• Timing and length of holds are important too. If you are stretching before the workout, let’s say you are doing a TT and you know your position is improved by stretching your hamstrings, then warm up and then do some hamstring stretches (either still clipped in on the bike or off the bike) but only hold for 5-10 seconds, do both sides twice
  • If you are stretching post workout, then you will still be warm (don’t delay, best time to stretch and speed recovery) and the stretches can be held up to 10-20 seconds.
  • If you really want to work on your flexibility, developmental stretches are best done in the evening, after a nice warm shower or bath, and the stretches should be held a long time, 30-60 seconds
  • If you are naturally very flexible/hyper-mobile, stretch very little and for short duration, or not at all. There is a upper limit of how much flexibility you want as this leads to instability and potential injury to those joints
As you can imagine the only way to get truly assessed is in person, but for now I will have to make some generalities to benefit the majority. I will list each muscle group below that I feel cyclists need to pay attention to and then how to stretch. This is not an exhaustive list but these are the major ones to focus on;
Quadriceps and Primary Hip Flexors (the most used muscles in cycling!)

Location: front and top of thigh into front of hip

Stretch: kneel in front of wall/couch with knees about 6-9” from it. Put one foot on wall/couch, the other flat on floor in lunge position. We now need a posterior pelvic tilt (tuck the pelvis under like a scolded dog) and you will feel a stronger stretch to the top of the thigh. Lastly we need to side bend away from the leg that is being stretched.


Location: back of thigh

Stretch: lay down on the floor with both legs straight. Using a stretching strap or large towel, loop the middle of the strap around the bottom of one leg, and hold both ends in your hand. Gently raise the leg with the strap on it, but keep the knee locked firmly and dorsi flex the foot (pull toes towards shin), until you feel a stretch.
Do both sides twice, see notes below for how long

Location: you’re sitting on it

Stretch: You will use the 90/90 pose for this. Sit on the floor and maneuver the legs in to the 90/90 position shown. Then keep an arch in the low back and try to bend forward at the hip along the same leg of the butt check you are sitting on. Do both sides twice.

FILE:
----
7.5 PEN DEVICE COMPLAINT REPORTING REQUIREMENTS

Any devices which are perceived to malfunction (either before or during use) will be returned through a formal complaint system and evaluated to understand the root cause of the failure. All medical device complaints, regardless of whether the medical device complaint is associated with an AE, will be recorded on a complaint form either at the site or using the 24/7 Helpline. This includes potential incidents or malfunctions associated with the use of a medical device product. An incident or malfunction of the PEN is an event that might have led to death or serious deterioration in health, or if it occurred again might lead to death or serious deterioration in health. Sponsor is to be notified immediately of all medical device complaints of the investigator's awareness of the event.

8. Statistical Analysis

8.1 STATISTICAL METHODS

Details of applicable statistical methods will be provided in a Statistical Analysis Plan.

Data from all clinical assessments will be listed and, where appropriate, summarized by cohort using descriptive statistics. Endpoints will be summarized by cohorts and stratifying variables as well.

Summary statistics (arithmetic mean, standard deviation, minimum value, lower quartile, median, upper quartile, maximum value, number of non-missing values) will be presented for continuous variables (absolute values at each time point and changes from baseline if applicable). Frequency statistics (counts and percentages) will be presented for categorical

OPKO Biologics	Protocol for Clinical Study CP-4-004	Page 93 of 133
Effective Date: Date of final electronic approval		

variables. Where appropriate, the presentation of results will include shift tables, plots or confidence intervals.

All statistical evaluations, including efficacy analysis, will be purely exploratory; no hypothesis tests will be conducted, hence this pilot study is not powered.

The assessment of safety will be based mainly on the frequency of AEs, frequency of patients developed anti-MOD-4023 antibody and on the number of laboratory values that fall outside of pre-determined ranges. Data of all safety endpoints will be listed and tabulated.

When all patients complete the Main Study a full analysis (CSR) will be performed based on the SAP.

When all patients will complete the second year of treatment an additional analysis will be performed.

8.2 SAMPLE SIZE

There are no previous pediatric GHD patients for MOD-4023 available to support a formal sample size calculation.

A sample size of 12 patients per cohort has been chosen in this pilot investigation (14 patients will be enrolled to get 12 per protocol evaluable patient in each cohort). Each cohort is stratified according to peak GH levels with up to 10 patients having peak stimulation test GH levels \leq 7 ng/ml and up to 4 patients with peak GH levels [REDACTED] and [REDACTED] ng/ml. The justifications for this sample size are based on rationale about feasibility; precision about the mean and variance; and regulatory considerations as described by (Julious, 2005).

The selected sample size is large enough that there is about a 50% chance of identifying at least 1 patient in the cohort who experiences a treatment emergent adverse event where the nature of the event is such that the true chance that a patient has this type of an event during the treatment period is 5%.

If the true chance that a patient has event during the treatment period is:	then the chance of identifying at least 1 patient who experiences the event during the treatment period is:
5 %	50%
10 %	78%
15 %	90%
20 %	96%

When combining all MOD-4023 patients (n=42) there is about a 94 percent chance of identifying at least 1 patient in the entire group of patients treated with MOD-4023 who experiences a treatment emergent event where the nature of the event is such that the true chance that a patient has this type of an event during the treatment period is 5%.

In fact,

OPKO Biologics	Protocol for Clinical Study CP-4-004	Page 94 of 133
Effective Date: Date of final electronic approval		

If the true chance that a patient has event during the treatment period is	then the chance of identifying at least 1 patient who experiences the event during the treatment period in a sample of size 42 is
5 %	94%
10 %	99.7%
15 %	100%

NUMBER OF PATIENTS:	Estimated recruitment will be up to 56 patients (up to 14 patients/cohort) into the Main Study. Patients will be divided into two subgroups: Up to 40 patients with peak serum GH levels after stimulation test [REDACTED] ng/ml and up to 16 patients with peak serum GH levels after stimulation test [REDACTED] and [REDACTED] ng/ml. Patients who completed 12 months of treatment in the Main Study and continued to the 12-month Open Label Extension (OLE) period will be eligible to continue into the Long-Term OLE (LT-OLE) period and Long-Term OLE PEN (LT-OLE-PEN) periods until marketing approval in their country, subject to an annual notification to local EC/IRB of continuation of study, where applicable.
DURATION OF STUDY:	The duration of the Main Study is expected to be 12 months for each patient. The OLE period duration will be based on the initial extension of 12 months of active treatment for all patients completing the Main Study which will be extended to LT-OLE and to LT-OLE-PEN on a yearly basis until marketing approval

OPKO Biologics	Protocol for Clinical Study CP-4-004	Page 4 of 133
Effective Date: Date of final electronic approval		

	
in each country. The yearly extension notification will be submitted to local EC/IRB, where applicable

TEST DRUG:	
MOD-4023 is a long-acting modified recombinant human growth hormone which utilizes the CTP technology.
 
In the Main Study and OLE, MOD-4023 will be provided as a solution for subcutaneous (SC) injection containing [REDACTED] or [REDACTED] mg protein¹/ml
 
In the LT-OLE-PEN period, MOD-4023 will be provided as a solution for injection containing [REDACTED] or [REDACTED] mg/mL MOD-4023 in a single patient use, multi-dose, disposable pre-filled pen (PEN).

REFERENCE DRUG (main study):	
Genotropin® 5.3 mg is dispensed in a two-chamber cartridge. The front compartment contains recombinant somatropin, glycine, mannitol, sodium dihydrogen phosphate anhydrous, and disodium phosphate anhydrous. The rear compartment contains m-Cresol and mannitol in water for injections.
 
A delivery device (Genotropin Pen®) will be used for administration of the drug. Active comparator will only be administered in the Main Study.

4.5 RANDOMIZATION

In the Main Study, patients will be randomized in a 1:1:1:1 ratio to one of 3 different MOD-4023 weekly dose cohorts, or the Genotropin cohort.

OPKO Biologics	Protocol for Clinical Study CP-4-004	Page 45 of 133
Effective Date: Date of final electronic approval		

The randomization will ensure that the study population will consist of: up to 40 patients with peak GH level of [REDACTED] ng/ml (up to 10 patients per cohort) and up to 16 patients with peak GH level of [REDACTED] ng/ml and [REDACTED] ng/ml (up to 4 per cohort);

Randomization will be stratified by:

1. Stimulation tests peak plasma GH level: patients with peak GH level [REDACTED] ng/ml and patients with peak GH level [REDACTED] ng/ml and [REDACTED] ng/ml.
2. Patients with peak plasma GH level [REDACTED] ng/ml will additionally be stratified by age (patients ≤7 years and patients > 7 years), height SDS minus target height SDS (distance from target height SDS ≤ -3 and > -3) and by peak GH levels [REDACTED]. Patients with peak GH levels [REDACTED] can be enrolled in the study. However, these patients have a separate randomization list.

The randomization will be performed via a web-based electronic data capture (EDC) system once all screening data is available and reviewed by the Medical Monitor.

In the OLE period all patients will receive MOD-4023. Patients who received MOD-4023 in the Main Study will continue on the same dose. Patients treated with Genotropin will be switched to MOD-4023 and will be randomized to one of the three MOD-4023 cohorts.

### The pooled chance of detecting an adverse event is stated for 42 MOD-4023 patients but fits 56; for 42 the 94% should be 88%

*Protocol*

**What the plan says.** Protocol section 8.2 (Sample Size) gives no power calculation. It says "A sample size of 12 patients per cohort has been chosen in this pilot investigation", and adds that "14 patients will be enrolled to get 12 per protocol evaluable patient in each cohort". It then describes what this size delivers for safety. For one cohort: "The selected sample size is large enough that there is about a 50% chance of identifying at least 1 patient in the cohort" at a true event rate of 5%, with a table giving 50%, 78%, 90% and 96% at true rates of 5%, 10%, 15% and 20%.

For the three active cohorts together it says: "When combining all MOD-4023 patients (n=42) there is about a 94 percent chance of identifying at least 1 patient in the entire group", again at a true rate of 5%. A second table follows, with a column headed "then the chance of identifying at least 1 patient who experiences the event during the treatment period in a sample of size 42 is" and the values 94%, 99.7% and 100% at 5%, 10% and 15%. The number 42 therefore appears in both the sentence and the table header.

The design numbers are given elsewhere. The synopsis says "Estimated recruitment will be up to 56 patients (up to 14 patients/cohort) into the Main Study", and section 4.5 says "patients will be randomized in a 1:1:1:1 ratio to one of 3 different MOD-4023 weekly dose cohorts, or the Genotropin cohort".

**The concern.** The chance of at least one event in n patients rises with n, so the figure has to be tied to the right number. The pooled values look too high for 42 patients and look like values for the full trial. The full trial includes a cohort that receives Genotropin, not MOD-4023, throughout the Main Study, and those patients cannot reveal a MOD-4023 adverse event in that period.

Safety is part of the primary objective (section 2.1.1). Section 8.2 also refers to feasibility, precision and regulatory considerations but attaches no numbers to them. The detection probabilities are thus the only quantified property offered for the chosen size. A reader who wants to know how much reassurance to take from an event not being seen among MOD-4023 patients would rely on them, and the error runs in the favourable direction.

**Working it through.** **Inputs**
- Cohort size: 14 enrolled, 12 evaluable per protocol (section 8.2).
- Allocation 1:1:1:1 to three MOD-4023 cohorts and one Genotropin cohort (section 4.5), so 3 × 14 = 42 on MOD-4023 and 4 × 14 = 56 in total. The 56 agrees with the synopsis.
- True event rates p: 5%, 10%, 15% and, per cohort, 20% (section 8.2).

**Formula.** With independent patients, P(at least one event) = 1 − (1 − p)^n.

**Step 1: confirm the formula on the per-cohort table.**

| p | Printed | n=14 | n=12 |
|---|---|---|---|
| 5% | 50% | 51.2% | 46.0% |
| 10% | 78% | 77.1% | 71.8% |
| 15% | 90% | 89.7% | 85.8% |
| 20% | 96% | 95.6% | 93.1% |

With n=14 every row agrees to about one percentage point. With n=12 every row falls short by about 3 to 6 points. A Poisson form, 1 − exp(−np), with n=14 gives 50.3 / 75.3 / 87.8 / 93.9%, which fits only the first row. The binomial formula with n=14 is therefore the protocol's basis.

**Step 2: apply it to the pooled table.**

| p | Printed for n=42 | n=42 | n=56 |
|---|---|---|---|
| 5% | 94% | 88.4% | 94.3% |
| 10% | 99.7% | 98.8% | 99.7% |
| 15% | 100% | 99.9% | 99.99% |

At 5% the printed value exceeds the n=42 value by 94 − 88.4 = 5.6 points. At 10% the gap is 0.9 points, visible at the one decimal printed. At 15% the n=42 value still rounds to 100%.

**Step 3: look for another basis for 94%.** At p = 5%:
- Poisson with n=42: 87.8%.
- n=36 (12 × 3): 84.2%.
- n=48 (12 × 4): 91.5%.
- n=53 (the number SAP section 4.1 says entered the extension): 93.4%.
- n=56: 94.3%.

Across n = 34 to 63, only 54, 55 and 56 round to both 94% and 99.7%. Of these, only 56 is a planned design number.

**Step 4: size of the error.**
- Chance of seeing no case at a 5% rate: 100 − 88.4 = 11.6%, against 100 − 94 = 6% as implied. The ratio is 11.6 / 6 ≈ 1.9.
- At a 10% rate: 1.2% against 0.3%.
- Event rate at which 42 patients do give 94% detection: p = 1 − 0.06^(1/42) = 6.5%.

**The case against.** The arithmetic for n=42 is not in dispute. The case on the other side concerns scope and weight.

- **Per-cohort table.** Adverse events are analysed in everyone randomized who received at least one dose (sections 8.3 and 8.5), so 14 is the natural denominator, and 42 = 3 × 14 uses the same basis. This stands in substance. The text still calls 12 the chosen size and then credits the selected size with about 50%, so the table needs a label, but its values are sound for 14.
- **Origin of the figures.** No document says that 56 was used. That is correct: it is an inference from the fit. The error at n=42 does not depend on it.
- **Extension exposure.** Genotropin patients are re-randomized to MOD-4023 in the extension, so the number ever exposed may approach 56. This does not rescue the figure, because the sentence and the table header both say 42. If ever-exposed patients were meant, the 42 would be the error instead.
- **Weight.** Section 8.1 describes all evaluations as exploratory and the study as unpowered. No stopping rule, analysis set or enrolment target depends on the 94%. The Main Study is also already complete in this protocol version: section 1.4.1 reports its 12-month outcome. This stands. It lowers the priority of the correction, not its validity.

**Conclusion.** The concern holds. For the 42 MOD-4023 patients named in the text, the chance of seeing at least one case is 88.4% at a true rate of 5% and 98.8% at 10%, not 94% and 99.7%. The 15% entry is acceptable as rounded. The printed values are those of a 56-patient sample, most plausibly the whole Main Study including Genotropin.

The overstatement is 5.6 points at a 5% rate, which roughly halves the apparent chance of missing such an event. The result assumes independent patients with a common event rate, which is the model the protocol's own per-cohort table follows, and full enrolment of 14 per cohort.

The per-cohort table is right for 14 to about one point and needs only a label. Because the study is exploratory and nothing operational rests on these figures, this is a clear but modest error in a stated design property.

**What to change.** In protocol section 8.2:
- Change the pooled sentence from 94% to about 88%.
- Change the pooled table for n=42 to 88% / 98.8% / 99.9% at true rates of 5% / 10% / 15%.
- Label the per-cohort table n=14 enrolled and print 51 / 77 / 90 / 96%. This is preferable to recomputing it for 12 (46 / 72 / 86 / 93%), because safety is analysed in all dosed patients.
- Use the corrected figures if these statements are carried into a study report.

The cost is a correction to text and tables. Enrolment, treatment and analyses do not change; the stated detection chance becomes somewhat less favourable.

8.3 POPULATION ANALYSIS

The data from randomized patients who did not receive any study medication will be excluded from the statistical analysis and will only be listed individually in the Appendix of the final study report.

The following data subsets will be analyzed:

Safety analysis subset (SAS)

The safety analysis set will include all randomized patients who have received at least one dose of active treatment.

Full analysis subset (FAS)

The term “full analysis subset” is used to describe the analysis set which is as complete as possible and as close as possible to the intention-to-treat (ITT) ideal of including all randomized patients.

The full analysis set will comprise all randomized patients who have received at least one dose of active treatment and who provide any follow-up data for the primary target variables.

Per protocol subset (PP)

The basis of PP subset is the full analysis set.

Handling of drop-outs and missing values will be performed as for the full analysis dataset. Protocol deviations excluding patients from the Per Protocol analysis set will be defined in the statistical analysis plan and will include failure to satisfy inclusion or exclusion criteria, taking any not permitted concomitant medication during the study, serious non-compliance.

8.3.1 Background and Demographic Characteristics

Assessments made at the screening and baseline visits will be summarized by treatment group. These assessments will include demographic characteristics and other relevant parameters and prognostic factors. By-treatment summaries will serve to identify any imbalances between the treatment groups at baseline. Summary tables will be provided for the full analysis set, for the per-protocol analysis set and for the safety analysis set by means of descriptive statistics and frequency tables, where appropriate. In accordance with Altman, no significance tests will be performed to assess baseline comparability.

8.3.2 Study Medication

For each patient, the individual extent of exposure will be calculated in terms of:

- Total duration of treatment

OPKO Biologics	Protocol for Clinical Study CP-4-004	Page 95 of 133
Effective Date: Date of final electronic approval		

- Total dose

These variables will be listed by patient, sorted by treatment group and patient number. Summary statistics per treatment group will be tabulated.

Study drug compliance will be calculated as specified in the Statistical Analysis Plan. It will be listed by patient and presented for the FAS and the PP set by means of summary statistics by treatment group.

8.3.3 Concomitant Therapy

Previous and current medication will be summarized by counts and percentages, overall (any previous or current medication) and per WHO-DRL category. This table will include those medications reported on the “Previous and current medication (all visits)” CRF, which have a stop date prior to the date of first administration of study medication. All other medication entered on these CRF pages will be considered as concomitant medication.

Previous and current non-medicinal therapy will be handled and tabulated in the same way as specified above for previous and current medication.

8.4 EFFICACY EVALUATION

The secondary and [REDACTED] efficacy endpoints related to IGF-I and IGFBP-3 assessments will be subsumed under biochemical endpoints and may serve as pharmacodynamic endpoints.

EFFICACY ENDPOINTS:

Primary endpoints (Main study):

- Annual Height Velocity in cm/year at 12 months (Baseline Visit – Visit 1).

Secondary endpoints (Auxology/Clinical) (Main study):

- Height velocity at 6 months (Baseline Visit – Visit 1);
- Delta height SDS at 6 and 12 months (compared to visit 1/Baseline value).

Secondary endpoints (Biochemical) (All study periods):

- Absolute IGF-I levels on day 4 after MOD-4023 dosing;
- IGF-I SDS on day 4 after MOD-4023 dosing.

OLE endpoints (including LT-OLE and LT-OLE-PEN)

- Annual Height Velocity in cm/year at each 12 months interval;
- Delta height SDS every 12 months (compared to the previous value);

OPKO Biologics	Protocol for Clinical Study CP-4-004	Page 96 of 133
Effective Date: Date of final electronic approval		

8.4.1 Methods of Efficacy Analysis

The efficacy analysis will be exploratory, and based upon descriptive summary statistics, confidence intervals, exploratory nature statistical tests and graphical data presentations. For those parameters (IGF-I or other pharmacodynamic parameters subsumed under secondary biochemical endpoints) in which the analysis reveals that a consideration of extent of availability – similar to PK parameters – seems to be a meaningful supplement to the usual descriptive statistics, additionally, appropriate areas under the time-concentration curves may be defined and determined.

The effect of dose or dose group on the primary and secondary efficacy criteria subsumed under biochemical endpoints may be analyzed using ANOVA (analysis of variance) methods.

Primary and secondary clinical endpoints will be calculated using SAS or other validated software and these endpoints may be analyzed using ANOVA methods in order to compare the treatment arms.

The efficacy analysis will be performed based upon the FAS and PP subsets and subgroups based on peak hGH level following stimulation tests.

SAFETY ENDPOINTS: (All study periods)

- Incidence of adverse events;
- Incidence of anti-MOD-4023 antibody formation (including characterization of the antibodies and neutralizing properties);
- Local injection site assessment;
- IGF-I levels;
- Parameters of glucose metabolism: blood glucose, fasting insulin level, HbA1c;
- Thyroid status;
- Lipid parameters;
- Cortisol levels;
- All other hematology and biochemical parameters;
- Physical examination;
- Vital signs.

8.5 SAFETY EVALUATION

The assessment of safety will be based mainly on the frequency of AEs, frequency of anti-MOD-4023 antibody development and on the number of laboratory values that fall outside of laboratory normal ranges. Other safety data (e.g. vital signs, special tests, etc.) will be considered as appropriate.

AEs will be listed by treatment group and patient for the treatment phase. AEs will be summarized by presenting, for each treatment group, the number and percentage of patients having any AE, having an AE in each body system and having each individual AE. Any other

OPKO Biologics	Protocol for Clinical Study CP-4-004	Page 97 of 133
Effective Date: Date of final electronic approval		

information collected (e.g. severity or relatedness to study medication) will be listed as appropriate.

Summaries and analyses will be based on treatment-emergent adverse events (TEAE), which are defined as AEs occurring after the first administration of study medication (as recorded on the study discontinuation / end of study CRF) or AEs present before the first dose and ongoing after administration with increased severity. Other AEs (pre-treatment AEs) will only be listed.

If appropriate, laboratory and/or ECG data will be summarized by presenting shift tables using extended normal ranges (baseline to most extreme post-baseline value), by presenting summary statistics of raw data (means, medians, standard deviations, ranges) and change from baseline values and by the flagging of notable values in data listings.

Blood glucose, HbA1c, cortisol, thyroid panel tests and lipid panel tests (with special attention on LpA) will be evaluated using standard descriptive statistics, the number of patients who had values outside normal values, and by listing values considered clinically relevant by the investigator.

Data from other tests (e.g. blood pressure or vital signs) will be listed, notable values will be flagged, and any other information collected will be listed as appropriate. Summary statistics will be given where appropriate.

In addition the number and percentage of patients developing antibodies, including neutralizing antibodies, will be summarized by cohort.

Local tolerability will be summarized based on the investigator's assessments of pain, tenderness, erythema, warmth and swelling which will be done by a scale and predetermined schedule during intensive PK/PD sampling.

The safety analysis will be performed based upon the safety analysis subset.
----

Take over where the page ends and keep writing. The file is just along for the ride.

Calves (Gastroc and Soleus)

Location: back of lower leg

Stretch: find a step, and one leg at a time, allow the foot to be supported by the ball of the foot as the heel dangles in mid air off the step. Now, with the leg straight, push down with your body weight (gently) until you feel the stretch in the muscle high up on the back of the lower leg (Gastroc) hold and then bend the knee of the same leg driving the heel down and the bent knee forward at the same time, to feel the stretch slightly lower in the calf (Soleus).

ITB (Iliotibial band)

Location: side of leg at top

Stretch: remember here we are not actually stretching the ITB but the muscles that tension it, tensor fascia latae and gluteus maximus. So to stretch it and its muscles we have to swing the leg underneath the body. To do this, stand side on to a wall at arm’s length. Step the outside leg in front of the other and half way to the wall and bend arm at elbow. Then put the outside arm onto the outside hip and push the hip toward the wall. Try to keep the hips level while doing this, dropping the inside hip will make this less effective. Do both sides twice

Location: front of torso

Stretch: now this stretch has a double effect, one is to stretch the abdominals, that have become shorter and tighter while riding, and a second is to recenter discs of the back. To do this, lay face down on the floor, position your hands as if you were going to do pushups. Straighten the arms as if you were doing a pushup BUT leave your hips on the ground so you back arches backwards.Breathe out as you straighten your arms and in on the way down. Do this 10 times.